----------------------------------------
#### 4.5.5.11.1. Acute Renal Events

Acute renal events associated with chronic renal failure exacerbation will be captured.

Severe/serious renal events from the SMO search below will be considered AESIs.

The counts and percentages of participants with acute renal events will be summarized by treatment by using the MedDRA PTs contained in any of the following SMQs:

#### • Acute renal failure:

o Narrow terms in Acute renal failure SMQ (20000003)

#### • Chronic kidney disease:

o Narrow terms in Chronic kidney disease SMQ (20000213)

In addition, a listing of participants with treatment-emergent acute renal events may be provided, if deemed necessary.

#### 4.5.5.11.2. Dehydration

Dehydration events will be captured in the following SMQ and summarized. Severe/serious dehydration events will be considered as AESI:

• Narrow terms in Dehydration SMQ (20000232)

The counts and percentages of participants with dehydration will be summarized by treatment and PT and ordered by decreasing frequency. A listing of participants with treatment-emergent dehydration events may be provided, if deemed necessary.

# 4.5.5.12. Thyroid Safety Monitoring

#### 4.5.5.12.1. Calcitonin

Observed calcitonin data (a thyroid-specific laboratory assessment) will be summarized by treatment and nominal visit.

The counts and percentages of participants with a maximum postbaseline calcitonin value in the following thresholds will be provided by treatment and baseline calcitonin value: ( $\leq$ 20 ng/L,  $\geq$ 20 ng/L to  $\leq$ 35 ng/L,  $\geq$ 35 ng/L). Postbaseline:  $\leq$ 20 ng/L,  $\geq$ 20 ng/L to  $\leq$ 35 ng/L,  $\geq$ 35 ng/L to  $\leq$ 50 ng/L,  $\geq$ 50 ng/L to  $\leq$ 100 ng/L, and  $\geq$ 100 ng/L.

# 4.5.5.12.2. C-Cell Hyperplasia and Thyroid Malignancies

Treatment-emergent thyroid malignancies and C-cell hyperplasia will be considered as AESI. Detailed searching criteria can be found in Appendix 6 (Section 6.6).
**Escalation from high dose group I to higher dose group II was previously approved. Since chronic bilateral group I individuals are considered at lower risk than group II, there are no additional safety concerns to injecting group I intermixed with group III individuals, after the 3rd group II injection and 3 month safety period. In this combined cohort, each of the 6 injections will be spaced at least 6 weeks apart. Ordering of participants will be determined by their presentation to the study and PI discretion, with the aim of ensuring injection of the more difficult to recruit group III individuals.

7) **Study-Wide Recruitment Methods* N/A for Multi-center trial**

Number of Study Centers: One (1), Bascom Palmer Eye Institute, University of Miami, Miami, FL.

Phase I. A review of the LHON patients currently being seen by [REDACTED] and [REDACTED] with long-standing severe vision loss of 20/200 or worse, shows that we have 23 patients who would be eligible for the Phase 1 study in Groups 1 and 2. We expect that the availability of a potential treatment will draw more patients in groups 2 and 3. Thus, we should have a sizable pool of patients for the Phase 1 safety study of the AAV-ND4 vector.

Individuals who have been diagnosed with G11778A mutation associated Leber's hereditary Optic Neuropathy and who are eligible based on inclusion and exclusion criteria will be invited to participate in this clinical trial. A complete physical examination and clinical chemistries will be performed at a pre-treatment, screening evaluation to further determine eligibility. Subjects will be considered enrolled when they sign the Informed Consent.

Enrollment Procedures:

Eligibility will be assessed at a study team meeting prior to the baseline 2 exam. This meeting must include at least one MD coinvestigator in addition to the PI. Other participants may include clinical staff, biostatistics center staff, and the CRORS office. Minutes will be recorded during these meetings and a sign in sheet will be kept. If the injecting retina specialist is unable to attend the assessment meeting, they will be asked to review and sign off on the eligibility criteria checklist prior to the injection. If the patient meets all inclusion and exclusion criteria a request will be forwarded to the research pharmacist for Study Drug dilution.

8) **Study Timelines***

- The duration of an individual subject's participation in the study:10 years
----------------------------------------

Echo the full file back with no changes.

#### 4.5.5.11.1. Acute Renal Events

Acute renal events associated with chronic renal failure exacerbation will be captured.

Severe/serious renal events from the SMO search below will be considered AESIs.

The counts and percentages of participants with acute renal events will be summarized by treatment by using the MedDRA PTs contained in any of the following SMQs:

#### • Acute renal failure:

o Narrow terms in Acute renal failure SMQ (20000003)

#### • Chronic kidney disease:

o Narrow terms in Chronic kidney disease SMQ (20000213)

In addition, a listing of participants with treatment-emergent acute renal events may be provided, if deemed necessary.

#### 4.5.5.11.2. Dehydration

Dehydration events will be captured in the following SMQ and summarized. Severe/serious dehydration events will be considered as AESI:

• Narrow terms in Dehydration SMQ (20000232)

The counts and percentages of participants with dehydration will be summarized by treatment and PT and ordered by decreasing frequency. A listing of participants with treatment-emergent dehydration events may be provided, if deemed necessary.

# 4.5.5.12. Thyroid Safety Monitoring

#### 4.5.5.12.1. Calcitonin

Observed calcitonin data (a thyroid-specific laboratory assessment) will be summarized by treatment and nominal visit.

The counts and percentages of participants with a maximum postbaseline calcitonin value in the following thresholds will be provided by treatment and baseline calcitonin value: ( $\leq$ 20 ng/L,  $\geq$ 20 ng/L to  $\leq$ 35 ng/L,  $\geq$ 35 ng/L). Postbaseline:  $\leq$ 20 ng/L,  $\geq$ 20 ng/L to  $\leq$ 35 ng/L,  $\geq$ 35 ng/L to  $\leq$ 50 ng/L,  $\geq$ 50 ng/L to  $\leq$ 100 ng/L, and  $\geq$ 100 ng/L.

# 4.5.5.12.2. C-Cell Hyperplasia and Thyroid Malignancies

Treatment-emergent thyroid malignancies and C-cell hyperplasia will be considered as AESI. Detailed searching criteria can be found in Appendix 6 (Section 6.6).
**Escalation from high dose group I to higher dose group II was previously approved. Since chronic bilateral group I individuals are considered at lower risk than group II, there are no additional safety concerns to injecting group I intermixed with group III individuals, after the 3rd group II injection and 3 month safety period. In this combined cohort, each of the 6 injections will be spaced at least 6 weeks apart. Ordering of participants will be determined by their presentation to the study and PI discretion, with the aim of ensuring injection of the more difficult to recruit group III individuals.

7) **Study-Wide Recruitment Methods* N/A for Multi-center trial**

Number of Study Centers: One (1), Bascom Palmer Eye Institute, University of Miami, Miami, FL.

Phase I. A review of the LHON patients currently being seen by [REDACTED] and [REDACTED] with long-standing severe vision loss of 20/200 or worse, shows that we have 23 patients who would be eligible for the Phase 1 study in Groups 1 and 2. We expect that the availability of a potential treatment will draw more patients in groups 2 and 3. Thus, we should have a sizable pool of patients for the Phase 1 safety study of the AAV-ND4 vector.

Individuals who have been diagnosed with G11778A mutation associated Leber's hereditary Optic Neuropathy and who are eligible based on inclusion and exclusion criteria will be invited to participate in this clinical trial. A complete physical examination and clinical chemistries will be performed at a pre-treatment, screening evaluation to further determine eligibility. Subjects will be considered enrolled when they sign the Informed Consent.

Enrollment Procedures:

Eligibility will be assessed at a study team meeting prior to the baseline 2 exam. This meeting must include at least one MD coinvestigator in addition to the PI. Other participants may include clinical staff, biostatistics center staff, and the CRORS office. Minutes will be recorded during these meetings and a sign in sheet will be kept. If the injecting retina specialist is unable to attend the assessment meeting, they will be asked to review and sign off on the eligibility criteria checklist prior to the injection. If the patient meets all inclusion and exclusion criteria a request will be forwarded to the research pharmacist for Study Drug dilution.

8) **Study Timelines***

- The duration of an individual subject's participation in the study:10 years